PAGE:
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Capitalizing on Strengths as a New Sales Manager
Posted on May 7th 2012
As a new sales manager, your role may be to improve sales, streamline a process and/or boost employee productivity. Under the circumstances, it may be tempting to focus on what’s not working. However, salespeople are just like all other human beings who appreciate encouragement and gratitude. To steer the sales process in a productive direction, you’re better off focusing on the positives.
Generate a Positive Rapport with Your Sales Team
Building a positive relationship with your sales team is an important first step. Your team may be set in its ways or unaccustomed to your leadership style, making it important to create an environment that is conducive to adaptation and growth. Consider establishing the following practices:
- Get to know all sales team members. You can do this through in-person meetings, phone calls and emails, and by reviewing sales performance history. The more interest you show in each person’s characteristics and accomplishments, the easier it is to convey sincerity and build trust.
- Identify several positive qualities in each salesperson. One team member may be a quick thinker who easily devises solutions for clients’ problems. Another may have the right personality for connecting with new clients and warming them up to your products or services.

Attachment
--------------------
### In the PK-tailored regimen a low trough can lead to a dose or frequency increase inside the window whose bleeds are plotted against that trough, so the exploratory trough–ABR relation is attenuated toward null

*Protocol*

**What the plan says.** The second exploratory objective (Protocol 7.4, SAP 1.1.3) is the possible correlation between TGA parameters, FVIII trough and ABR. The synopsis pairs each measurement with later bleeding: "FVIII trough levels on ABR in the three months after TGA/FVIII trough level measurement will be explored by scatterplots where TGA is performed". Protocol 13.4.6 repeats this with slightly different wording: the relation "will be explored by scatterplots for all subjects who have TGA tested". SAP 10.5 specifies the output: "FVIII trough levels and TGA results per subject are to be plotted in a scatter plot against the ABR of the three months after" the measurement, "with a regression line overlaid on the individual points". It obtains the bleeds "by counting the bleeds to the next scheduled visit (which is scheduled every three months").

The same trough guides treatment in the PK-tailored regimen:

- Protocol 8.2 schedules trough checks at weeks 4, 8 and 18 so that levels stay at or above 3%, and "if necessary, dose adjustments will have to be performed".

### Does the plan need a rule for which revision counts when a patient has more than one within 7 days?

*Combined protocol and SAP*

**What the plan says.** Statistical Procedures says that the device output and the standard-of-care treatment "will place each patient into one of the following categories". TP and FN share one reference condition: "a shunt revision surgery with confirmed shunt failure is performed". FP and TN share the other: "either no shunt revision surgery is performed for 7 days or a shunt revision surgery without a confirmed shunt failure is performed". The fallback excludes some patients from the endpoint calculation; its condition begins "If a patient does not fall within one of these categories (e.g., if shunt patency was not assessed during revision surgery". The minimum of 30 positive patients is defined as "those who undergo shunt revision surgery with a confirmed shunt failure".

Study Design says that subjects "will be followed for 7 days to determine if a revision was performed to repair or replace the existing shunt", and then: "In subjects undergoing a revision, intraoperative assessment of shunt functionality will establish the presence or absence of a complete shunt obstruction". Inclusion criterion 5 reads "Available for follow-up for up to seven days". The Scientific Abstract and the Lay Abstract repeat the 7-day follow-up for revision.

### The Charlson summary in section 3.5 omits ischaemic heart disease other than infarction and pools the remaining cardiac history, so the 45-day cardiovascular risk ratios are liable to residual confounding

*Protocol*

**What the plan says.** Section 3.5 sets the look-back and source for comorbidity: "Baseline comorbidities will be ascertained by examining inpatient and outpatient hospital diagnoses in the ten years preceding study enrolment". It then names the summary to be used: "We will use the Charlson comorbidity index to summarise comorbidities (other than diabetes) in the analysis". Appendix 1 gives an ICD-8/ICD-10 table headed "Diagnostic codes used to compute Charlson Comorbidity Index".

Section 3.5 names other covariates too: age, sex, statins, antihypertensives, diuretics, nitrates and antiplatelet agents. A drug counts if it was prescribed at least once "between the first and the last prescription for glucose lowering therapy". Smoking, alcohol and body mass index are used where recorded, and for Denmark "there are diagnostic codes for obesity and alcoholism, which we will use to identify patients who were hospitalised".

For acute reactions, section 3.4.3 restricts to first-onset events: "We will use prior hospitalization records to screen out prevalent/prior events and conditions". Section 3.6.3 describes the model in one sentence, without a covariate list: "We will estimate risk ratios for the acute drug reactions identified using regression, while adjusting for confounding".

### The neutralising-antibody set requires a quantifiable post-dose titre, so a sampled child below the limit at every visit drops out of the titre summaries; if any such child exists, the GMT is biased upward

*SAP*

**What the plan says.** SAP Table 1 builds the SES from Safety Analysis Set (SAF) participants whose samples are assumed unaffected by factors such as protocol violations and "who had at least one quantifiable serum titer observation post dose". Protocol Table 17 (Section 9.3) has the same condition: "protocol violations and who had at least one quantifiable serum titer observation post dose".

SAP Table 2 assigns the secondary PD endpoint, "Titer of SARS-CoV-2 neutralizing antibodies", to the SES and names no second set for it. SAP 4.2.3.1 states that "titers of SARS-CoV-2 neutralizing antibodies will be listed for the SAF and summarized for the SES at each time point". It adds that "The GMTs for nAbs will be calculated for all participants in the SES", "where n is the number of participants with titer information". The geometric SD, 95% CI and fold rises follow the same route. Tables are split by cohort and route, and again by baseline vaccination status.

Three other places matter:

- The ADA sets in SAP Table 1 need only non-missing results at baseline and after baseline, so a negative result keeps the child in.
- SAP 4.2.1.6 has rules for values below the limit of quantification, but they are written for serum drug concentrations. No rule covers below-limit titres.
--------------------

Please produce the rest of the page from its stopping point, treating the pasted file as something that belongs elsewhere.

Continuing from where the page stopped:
- Assign tasks based on each person’s strengths. Giving presentations to hundreds of prospective clients may be one person’s strength and the cause of many sleepless nights for another. If you aren’t quite sure, ask your team members what they enjoy doing most. Some might excel in phone sales. Others may be skilled in navigating social media, and others may know how to create winning sales presentations.
- Create incentives and recognize excellent performance. A salesperson of the month award or even highlighting a job well done on weekly conference calls may motivate everyone to try harder, be more creative or to do more.
Figure Out What Is Working
If the company has been performing poorly for quite some time or experiencing a drastic drop in sales, the problem may be related to the product or service, sales strategies and/or sales team weaknesses. The natural tendency is to focus on everything that isn’t working, and while that is an essential part of the process, building on strengths is often more effective. For example, you might:
- Identify the winning product or service. Focus on the higher selling product or service, and use it to attract more clients.
- Observe the strategies that generate the most sales. For example, two team members might make sales calls using the same sales script, yet one consistently performs better than the other. Observe the more successful salesperson to determine his or her winning strategy.
- Strengthen sales skills using positive, high-quality training sessions. Whenever possible, convey strategies that do work rather than words and behaviors to avoid. While an “avoid” list may be a necessary part of training, it’s always important to provide constructive advice about what to say and do to meet a client’s needs.
As you focus on the positive characteristics of your sales team and build on existing sales strengths, you can also do the same for yourself. Determine the positive qualities that you can bring to this new sales environment and capitalize on those. And if your job demands specific attributes or skills that you do not possess, don’t dwell too much. Give members of your team who do have the particular skills an opportunity to shine by delegating to their strengths.